Bad luck if you took a gap year before starting to study humanities.
So no research, no planning, and no preparation. Now examine what Tehan must have thought was the tactical brilliance of the announcement itself. The minister is not entirely self-unaware. Deep down inside, he must have dimly known he'd quickly look incompetent as soon as he came under sustained investigation. That's why the announcement was timed as a fait accompli (sorry Dan, foreign words, you'll need to look them up) before the six-week winter parliamentary break.
The key to understanding the scale of Tehan's blunder comes with this realisation. He doesn't quite 'get' the whole point of education, let alone creating knowledge and harnessing the benefits of interdisciplinary knowledge.
This breathing space is in fact space for hostility to the changes to grow and spread. From a "feel-good" start - of course we understand the need for maths and science - the inconsistency and arbitrary nature of the "solution" is rapidly becoming apparent. By the time Parliament resumes, the hapless Tehan will be ripped apart. He's given opposition a chance to coalesce in the community, and for Labor to get its lines straight. When it finally arrives, the blowtorch will ruthlessly eviscerate the shoddy thinking and guesswork that underlies the changes.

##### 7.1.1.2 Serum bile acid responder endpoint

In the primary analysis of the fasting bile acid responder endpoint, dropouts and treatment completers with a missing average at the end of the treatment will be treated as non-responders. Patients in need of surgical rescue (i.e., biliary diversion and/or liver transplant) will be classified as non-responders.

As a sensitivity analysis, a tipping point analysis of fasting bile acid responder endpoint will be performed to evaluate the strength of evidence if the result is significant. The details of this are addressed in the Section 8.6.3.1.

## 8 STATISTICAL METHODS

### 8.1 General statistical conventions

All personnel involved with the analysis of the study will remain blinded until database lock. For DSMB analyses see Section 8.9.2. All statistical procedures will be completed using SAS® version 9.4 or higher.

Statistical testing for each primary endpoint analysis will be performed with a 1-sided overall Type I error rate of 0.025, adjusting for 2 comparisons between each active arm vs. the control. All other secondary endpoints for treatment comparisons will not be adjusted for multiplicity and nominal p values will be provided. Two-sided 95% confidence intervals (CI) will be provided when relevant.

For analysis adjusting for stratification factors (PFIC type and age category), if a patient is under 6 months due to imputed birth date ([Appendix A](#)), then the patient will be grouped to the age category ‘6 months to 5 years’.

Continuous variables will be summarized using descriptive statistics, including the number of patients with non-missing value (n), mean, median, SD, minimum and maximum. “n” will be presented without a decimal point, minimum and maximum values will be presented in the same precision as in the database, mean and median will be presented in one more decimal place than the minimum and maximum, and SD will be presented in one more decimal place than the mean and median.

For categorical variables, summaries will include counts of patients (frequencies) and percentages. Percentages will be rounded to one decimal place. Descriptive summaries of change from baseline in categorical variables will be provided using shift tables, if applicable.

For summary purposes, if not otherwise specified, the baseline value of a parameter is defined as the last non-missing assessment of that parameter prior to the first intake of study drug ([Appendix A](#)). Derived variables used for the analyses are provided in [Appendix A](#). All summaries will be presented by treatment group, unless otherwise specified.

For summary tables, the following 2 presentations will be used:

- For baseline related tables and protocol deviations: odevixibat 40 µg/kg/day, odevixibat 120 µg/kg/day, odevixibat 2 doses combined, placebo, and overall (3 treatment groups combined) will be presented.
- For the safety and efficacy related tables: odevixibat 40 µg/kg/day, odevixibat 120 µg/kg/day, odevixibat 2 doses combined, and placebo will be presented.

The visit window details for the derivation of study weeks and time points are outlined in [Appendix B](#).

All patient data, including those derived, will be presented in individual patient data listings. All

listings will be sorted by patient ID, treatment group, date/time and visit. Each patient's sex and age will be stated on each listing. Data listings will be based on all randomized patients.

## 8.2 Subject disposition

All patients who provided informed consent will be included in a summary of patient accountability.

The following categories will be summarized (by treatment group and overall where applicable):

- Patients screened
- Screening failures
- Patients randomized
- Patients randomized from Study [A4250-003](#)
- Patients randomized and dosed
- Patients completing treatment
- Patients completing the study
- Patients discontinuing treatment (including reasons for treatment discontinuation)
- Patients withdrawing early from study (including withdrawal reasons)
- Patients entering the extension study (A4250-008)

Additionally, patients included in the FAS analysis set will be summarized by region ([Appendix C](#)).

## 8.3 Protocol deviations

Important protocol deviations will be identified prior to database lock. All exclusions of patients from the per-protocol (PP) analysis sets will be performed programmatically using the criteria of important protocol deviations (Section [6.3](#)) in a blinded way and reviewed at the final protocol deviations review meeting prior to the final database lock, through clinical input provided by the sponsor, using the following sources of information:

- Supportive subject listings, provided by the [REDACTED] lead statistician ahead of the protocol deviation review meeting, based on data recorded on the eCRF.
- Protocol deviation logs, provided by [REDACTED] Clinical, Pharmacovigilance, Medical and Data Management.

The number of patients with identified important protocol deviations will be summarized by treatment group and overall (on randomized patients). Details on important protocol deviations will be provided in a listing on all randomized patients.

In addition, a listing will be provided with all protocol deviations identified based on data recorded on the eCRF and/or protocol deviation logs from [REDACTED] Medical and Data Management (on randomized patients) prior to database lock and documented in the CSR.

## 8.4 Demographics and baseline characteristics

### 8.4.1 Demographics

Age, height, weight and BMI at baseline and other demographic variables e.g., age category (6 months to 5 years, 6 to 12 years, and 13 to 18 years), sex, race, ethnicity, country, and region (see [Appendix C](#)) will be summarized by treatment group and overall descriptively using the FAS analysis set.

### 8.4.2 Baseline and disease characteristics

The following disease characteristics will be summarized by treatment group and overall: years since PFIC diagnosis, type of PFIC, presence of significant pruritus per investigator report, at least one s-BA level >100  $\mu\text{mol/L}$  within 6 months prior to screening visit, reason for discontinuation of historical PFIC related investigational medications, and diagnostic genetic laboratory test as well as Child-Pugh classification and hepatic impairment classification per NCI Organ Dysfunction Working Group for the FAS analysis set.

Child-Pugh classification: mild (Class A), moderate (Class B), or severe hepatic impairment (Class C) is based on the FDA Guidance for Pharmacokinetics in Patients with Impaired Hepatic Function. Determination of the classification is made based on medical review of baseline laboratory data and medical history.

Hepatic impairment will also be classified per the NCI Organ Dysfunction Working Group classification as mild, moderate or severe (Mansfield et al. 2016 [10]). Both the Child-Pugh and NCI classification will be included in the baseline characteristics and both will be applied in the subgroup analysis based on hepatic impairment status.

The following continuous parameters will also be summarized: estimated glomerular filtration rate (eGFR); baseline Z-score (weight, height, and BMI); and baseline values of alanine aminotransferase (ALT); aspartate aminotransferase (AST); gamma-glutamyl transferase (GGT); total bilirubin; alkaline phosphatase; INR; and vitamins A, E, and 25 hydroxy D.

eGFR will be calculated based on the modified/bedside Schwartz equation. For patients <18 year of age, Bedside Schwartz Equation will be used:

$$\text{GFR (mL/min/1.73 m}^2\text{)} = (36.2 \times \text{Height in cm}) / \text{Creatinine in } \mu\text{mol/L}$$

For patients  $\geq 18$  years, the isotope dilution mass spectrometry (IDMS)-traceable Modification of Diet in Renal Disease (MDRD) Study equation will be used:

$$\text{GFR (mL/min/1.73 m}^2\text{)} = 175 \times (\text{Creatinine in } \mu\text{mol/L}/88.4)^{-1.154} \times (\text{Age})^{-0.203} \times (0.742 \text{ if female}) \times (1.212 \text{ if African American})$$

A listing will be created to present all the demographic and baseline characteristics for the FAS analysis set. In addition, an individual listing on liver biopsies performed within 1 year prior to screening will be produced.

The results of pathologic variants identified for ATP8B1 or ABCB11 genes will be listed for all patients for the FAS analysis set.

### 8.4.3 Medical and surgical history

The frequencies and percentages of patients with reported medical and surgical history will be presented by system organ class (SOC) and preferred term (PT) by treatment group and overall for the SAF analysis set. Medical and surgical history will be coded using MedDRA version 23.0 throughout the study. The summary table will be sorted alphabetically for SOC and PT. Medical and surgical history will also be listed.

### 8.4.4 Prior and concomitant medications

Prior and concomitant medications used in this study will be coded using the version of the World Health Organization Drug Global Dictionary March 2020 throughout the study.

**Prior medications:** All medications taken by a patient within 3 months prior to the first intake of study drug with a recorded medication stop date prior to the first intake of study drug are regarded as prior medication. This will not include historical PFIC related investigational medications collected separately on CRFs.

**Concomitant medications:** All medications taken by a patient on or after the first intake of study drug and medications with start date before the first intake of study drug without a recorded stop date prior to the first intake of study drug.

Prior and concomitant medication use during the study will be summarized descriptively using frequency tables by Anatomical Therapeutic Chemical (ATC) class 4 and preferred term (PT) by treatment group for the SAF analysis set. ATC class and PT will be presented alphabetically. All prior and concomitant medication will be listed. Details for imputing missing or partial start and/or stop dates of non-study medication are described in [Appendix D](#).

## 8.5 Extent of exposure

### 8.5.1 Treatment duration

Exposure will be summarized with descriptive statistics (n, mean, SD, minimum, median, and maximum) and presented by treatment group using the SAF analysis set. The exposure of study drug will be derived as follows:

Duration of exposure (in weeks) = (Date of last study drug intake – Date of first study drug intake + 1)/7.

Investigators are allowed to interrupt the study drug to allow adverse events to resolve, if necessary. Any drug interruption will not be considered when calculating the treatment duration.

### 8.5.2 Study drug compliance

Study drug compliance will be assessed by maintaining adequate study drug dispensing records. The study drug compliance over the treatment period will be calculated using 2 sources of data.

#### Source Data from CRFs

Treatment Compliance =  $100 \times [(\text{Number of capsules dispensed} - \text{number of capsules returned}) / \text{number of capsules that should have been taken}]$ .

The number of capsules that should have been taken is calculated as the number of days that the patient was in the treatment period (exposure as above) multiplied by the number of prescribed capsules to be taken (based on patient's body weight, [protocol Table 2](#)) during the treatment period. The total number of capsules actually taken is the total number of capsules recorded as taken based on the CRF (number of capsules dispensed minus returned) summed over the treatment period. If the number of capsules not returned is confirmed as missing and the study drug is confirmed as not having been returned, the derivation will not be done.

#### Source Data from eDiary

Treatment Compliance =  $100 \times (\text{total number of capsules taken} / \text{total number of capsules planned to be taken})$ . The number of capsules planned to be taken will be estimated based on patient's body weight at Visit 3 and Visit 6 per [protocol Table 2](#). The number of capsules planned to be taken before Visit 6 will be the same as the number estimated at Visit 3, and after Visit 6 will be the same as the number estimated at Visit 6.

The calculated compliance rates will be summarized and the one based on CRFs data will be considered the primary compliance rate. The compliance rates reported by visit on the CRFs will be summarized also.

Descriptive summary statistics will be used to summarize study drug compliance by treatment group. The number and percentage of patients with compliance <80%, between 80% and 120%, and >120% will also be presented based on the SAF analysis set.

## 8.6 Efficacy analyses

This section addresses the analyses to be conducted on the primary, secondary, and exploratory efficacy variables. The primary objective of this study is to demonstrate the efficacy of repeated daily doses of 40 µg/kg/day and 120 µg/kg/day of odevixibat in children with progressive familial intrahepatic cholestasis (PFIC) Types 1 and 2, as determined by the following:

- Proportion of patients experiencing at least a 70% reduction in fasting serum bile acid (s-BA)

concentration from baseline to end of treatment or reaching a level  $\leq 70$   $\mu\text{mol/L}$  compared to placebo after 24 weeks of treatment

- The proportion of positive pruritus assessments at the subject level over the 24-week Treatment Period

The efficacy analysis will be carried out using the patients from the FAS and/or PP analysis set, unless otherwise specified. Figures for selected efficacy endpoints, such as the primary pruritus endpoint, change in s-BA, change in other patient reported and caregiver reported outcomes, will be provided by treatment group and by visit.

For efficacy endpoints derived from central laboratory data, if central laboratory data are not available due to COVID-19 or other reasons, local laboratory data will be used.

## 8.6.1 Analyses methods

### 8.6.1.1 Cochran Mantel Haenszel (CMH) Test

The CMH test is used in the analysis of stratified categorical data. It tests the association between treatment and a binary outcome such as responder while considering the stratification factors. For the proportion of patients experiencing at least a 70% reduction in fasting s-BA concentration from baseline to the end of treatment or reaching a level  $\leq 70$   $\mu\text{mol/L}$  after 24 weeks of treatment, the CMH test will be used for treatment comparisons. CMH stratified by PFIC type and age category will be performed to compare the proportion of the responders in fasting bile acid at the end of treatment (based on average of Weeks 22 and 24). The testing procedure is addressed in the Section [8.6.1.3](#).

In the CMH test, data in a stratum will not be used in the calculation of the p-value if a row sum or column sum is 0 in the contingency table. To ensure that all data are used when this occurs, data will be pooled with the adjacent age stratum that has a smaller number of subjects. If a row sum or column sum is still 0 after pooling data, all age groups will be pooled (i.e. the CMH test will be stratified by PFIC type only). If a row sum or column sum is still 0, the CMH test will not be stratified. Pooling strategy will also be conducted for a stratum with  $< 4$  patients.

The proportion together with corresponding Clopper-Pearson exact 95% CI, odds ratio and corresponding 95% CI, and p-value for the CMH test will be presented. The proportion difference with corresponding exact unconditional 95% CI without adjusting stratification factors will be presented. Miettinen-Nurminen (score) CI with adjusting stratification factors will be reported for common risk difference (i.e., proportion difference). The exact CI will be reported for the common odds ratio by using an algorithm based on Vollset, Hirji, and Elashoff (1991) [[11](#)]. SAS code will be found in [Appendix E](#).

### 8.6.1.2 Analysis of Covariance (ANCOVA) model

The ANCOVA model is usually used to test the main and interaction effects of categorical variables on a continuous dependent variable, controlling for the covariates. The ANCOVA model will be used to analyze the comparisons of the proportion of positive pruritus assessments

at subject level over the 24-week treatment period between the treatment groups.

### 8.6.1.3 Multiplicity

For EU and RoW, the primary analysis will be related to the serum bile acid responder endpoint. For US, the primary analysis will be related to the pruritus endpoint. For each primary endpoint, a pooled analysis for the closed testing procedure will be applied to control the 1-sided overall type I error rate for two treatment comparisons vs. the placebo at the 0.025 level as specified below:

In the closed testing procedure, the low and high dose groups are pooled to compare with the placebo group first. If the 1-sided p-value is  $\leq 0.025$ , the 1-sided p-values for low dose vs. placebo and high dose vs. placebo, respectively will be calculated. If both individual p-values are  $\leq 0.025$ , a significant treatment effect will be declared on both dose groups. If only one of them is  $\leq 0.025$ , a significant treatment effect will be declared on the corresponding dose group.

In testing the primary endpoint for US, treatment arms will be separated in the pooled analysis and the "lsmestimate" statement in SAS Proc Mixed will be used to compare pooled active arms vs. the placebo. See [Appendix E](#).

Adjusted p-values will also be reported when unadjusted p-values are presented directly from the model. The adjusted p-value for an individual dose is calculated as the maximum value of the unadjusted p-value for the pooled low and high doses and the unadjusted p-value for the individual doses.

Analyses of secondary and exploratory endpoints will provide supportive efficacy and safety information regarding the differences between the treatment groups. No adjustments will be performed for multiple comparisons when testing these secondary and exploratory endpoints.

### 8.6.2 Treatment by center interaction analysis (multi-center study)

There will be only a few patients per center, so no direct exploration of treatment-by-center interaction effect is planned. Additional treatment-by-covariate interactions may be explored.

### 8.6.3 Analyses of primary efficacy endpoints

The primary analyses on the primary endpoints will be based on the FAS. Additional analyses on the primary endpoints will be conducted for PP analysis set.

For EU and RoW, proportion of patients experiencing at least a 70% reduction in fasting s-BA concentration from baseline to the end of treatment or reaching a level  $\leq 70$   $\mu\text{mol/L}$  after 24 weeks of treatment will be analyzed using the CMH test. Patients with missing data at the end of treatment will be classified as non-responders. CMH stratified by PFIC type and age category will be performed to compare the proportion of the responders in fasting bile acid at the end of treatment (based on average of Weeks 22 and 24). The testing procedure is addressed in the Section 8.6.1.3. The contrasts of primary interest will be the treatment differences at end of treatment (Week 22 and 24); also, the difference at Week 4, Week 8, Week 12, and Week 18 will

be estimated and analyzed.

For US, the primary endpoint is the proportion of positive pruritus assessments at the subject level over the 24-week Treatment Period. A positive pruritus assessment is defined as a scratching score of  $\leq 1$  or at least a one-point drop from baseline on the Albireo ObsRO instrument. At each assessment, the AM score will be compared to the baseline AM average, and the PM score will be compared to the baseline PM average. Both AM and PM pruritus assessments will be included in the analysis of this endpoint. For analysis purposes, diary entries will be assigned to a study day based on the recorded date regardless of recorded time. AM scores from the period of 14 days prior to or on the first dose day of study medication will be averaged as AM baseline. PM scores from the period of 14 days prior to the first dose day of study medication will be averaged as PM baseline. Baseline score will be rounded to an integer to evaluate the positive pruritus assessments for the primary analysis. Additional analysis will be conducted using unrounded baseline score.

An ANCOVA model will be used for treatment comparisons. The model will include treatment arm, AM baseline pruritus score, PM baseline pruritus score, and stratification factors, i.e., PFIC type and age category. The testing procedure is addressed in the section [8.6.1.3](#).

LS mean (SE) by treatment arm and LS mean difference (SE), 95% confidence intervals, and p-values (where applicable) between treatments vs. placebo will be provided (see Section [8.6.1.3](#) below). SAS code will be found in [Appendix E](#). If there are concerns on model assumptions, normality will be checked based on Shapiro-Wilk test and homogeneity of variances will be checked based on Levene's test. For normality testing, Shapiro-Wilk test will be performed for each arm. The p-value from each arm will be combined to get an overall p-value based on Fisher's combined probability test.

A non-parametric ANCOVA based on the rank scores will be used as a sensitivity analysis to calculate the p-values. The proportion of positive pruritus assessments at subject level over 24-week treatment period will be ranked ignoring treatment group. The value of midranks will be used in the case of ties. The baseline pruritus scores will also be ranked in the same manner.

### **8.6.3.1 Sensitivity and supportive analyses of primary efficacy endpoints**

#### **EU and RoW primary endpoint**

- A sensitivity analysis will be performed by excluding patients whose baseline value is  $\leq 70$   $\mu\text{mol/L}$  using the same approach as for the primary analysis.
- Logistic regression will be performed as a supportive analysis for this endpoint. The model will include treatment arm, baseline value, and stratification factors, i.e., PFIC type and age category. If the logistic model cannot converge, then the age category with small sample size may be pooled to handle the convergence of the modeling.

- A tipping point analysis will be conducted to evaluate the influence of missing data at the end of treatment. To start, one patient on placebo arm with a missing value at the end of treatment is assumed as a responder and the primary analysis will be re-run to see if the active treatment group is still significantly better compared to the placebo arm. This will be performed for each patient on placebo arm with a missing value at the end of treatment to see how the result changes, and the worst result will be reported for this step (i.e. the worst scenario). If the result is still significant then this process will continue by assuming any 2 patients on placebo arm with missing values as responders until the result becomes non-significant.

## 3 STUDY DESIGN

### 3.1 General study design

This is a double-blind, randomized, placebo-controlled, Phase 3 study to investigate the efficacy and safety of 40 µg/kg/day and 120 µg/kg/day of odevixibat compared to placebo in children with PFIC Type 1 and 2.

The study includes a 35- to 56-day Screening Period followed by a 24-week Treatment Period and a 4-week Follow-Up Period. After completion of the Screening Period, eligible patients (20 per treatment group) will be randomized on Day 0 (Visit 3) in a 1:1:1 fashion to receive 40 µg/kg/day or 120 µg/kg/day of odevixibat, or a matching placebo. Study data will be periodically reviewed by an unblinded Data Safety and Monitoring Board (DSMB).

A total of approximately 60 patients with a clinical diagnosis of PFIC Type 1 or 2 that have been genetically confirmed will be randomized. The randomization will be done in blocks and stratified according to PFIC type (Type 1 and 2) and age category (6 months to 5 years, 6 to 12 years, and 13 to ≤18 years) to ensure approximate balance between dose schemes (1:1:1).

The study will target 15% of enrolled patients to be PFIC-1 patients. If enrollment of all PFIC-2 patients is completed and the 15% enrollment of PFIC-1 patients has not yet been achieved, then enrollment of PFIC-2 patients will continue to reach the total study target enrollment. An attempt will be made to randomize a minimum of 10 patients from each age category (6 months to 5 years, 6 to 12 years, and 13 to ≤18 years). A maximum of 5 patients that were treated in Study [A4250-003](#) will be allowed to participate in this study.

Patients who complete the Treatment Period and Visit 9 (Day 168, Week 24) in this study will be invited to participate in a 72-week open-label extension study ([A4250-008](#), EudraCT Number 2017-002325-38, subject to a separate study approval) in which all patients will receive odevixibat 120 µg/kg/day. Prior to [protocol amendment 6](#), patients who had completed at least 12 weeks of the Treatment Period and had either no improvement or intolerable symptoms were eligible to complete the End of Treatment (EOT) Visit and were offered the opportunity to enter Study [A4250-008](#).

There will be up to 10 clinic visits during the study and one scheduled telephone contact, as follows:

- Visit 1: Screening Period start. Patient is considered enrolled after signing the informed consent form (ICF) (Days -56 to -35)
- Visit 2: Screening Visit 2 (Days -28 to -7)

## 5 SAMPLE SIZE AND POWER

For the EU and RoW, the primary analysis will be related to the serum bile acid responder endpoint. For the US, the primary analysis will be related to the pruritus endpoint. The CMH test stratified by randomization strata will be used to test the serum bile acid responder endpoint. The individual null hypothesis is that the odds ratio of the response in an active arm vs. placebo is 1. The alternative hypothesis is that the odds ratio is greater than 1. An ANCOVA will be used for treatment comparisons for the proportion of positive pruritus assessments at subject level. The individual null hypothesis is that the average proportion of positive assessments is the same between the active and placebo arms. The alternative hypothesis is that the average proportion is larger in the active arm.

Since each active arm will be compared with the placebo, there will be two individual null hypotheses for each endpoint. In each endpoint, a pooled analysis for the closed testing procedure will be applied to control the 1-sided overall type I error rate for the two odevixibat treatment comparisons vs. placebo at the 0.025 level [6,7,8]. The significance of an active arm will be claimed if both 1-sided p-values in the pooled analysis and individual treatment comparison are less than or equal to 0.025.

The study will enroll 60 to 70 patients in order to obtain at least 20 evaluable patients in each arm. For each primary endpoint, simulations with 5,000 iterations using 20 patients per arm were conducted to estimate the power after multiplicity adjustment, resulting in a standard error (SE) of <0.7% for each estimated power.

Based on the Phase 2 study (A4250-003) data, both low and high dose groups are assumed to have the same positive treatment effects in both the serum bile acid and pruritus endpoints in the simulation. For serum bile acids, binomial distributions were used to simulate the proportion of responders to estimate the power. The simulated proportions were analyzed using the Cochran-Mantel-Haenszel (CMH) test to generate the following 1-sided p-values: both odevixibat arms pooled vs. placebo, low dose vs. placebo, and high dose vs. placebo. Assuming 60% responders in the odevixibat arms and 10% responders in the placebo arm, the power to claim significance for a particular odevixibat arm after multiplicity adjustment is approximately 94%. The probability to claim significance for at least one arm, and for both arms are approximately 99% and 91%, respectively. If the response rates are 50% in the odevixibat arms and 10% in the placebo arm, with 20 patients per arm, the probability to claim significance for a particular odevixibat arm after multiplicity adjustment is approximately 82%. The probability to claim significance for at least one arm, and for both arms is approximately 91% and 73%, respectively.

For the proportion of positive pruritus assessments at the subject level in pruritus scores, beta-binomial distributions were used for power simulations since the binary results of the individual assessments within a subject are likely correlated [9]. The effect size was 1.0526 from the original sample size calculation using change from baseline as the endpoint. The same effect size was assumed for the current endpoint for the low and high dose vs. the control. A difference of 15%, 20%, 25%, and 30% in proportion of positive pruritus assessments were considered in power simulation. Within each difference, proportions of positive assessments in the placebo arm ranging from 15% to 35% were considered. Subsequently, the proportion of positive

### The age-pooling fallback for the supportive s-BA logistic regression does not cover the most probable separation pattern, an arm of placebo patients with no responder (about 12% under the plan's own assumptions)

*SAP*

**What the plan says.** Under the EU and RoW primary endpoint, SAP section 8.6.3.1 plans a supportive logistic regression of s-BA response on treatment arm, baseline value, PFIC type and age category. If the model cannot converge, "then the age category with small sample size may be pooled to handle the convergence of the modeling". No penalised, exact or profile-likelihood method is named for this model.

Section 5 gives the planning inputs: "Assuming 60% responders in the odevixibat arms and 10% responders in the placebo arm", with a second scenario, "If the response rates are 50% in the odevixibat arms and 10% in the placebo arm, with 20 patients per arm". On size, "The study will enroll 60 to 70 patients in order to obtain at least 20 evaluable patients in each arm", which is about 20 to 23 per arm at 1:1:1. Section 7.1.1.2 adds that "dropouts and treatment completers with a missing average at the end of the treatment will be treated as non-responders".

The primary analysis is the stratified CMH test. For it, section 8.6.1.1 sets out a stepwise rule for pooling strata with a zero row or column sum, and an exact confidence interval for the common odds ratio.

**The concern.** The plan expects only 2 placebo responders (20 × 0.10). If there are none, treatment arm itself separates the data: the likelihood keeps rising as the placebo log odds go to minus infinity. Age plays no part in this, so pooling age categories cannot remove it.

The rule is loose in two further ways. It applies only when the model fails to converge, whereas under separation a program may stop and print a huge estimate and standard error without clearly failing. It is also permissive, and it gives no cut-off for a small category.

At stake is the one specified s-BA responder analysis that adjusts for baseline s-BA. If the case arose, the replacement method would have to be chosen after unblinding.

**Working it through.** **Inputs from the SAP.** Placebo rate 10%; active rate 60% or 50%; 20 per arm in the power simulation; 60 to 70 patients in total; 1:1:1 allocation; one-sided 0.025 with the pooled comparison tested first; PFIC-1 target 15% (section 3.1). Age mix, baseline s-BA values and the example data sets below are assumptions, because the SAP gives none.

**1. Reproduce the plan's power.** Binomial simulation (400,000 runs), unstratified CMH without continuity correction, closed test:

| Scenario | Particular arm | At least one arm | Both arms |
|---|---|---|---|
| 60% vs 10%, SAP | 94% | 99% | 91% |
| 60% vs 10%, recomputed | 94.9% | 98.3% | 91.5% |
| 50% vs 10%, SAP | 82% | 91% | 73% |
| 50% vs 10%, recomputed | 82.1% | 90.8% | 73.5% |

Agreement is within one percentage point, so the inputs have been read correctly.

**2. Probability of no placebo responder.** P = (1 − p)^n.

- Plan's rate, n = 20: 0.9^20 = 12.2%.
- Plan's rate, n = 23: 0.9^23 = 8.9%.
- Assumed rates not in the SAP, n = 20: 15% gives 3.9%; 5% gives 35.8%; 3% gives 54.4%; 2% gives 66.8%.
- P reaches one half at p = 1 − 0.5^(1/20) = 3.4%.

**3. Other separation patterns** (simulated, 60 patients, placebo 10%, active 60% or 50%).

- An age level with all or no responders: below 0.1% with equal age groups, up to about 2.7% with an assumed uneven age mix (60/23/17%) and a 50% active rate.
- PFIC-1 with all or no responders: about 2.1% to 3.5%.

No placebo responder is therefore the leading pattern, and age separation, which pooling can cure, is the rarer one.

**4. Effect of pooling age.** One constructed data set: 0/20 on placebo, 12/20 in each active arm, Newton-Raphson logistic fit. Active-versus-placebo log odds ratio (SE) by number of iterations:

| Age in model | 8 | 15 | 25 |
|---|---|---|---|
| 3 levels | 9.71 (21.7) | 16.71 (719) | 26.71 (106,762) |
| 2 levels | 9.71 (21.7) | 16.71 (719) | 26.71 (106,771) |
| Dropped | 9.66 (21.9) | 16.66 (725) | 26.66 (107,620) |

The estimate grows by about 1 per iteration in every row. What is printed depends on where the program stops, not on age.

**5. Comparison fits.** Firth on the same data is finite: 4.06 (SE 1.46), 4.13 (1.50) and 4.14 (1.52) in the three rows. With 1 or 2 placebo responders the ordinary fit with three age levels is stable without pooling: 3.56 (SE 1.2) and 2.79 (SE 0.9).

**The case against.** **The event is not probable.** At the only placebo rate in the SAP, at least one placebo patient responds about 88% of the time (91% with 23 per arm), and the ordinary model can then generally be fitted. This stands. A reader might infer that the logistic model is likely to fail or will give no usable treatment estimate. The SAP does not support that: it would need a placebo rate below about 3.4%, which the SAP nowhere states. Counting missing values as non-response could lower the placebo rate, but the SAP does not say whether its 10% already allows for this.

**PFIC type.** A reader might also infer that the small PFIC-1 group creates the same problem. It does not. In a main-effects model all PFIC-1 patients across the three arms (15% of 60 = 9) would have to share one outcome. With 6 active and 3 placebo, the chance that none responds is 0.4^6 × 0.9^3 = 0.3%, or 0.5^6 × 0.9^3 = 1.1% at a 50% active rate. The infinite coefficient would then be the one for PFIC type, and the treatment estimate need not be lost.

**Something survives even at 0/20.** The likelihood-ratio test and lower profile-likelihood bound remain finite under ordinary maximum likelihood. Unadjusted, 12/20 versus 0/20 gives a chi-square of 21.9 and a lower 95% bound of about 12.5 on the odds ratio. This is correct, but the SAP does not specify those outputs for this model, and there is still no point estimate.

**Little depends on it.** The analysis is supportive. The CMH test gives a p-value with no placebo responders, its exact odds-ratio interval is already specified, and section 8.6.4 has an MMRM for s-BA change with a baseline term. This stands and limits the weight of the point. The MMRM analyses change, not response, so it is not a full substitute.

Now look at the detail. Study a subject as part of an arts degree (shudder) and the fee doubles. Study exactly the same course as part of teaching, and the cost drops. The eventual HECS debt to students will depend on their ability to arbitrage. Maths and logic are intimately related; today biology is revealing new epistemological truths: why shouldn't philosophy simply reposition itself as science? Indonesian history: bad. Same subject, rebadged as language and society, a quarter of the price. University shifts from being about knowledge to names; from ideas to branding. This is, actually, fortunate, because it will offer institutions the chance to save some academics by simply changing the designation of subjects or emphasising particular aspects of the courses.